Narcissism: Trendy ... but True

Wednesday, June 7, 2017

One day a few months ago, a girl at work called someone a narcissist. To me, it seemed like a pretty bold accusation for someone she knew five minutes. Like calling someone heartless, selfish, or idiotic. The term is trendy in pop culture. Most people throw around the term like a fidget spinner--not really knowing its origin.

People who have encountered pathological narcissists use the term much more slowly--and with the grit of glass in our teeth.

 Ovid's myth of Narcissus was one of a gorgeous hunter who got distracted one day when he knelt down to get a drink of water from a pond. Seeing his reflection, he was transfixed and forgot everything except his fascination with his own image. Narcissus starved to death and died because he forgot to eat and forgot even that drink he knelt down initially to take.

 Echo is a nymph who was punished by the gods and was robbed of her beautiful voice--only able to repeat the last of what she heard someone else say. When she ran into Narcissus in the woods, Echo fell in love with his beauty and the clever way he lured deer into his nets immediately, yet she couldn't tell him. Narcissus called, "Come here!" Echo repeated, "Come here!" When they finally reached one another, Narcissus was disgusted, rejecting her and returning to his own reflection, saying, "Oh marvelous boy, I loved you in vain, farewell." He died destitute and emaciated.

 Some narcissism is natural. Babies are narcissists. They love looking at themselves in the mirror. A pathological narcissist, however, can ruin his own life and the lives of all those attempting to find their voices around him.

 1. A narcissist is fixated on an idealized version of himself. In the narcissist's mind, he is winning financially while the paperwork might show he is hundreds of thousands of dollars in debt. One of the trademarks of a pathological narcissist is to overspend on nice things. This projects an image of "status."

 2. A pathological narcissist enjoys breaking the rules. Whether it's chronically speeding, lying in court, or utilizing "grey hat" financial strategies, the narcissist gets a thrill from tactics that make him feel like a winner while the rest of the world loses.

 3. A pathological narcissist shows little or no remorse. He constantly breaks promises and fails in meeting obligations, including repaying debts. In his mind, the fault for these failures is someone else's. He cannot reconcile his idealized vision of himself with the reality of his failures. At all costs, he must win.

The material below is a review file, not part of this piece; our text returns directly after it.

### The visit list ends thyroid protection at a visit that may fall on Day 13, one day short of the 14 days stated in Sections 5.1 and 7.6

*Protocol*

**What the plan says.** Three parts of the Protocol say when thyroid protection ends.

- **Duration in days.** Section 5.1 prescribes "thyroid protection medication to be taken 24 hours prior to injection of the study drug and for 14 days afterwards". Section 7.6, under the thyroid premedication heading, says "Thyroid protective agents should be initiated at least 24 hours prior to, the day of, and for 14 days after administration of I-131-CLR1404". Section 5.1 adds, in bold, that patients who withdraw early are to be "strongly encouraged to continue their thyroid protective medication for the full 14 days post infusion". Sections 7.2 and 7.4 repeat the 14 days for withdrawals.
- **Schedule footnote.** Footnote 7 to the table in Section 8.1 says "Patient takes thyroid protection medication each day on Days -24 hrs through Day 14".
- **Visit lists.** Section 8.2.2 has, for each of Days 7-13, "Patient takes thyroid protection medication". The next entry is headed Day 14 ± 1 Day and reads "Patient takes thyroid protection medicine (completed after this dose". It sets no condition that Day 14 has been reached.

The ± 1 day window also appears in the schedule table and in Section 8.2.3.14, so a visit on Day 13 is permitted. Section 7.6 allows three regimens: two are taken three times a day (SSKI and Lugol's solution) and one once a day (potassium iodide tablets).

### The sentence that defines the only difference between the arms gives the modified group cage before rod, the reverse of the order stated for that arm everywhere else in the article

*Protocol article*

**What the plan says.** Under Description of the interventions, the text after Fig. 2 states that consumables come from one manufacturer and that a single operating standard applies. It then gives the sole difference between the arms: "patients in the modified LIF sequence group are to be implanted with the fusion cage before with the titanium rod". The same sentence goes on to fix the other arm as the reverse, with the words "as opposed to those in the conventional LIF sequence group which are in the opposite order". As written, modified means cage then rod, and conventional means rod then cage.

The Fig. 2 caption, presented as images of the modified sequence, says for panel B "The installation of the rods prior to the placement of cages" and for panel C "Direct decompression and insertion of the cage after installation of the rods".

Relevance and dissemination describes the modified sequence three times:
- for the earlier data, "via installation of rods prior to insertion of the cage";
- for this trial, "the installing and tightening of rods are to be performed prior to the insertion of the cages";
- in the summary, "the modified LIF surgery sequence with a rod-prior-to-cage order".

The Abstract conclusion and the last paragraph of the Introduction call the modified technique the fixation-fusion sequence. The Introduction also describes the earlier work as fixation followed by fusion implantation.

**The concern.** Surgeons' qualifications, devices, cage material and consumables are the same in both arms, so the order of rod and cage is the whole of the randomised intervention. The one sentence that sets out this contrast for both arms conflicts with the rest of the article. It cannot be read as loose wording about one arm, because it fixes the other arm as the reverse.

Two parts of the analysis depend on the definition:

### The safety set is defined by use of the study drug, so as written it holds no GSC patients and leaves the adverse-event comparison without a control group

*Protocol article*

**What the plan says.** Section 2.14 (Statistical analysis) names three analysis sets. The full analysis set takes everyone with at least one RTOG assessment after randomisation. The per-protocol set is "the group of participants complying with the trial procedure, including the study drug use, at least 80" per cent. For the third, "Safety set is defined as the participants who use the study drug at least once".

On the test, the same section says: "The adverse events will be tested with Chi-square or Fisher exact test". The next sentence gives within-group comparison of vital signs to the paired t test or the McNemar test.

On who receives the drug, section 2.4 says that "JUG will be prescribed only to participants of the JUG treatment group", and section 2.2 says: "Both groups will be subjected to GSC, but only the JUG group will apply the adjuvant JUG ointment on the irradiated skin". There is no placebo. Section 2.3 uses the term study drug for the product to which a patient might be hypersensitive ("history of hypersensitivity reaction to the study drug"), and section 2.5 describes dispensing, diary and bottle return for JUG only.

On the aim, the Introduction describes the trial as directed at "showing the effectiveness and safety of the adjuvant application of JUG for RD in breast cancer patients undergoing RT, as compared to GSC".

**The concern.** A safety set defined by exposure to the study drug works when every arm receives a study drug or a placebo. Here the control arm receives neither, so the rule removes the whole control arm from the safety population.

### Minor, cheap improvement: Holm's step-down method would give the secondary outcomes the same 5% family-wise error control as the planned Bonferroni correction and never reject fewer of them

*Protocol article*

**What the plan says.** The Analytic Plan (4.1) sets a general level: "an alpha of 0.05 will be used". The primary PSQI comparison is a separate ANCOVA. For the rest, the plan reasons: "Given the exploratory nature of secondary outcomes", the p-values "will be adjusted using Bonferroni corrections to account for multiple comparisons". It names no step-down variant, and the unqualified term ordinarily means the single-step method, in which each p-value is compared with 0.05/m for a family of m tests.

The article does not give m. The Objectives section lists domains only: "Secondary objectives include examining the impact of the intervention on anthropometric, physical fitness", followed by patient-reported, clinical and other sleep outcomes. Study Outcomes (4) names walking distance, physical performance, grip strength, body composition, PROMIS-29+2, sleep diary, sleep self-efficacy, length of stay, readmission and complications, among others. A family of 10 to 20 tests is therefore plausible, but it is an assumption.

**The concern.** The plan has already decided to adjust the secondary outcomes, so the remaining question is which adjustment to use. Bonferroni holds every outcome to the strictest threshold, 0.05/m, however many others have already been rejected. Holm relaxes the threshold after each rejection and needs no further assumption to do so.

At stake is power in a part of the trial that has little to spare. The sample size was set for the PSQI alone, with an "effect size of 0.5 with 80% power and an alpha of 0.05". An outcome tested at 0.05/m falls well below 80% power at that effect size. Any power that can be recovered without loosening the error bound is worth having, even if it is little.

4. The pathological narcissist must be the hero and loves to be in charge. He is charismatic, charming when he wants something, and very dangerous to women or men who are in need of being rescued. A narcissist will sometimes work to make others feel inferior to remain in the hero position. Those with a high degree of narcissism are often in leadership positions because they pursue leadership positions, though they don't always make great leaders. Similar to a psychopath, a pathological narcissist often "gaslights"--saying something extreme and then blaming the other person for misinterpreting it.

 5. For some narcissists, everything is personal. Passed over for a promotion? It must be personal. Cut me off in traffic? It must be personal. Quiet narcissists often twist situations so that they are the victim. Not happy? Must be someone else's fault.

 6. Above all, a narcissist is unable to put himself into someone else's shoes. This is such an extreme deficit that the narcissist himself often has no clue he is a narcissist because he is unable to see himself from someone else's perspective. He can only see his reflection--the idealized version of himself he projects to the water.

 Narcissists have a hard time giving and receiving love because they cannot see other people, and they have no empathy. They often confuse loving with winning and will lose interest as soon as they lose saviour status. They may give the illusion of emotional connection but are often much more interested in just that--illusions.

 Narcissists can heal, but they can only heal if they're willing to unravel the illusion and face the authentic self. It takes guts after a lifetime of hiding.

 People left in the lifetimes of wreckage that a narcissist leaves behind can heal--only if they're willing to embrace their strong voices and avoid the alluring call of a false saviour.

Stay safe and brave out there,

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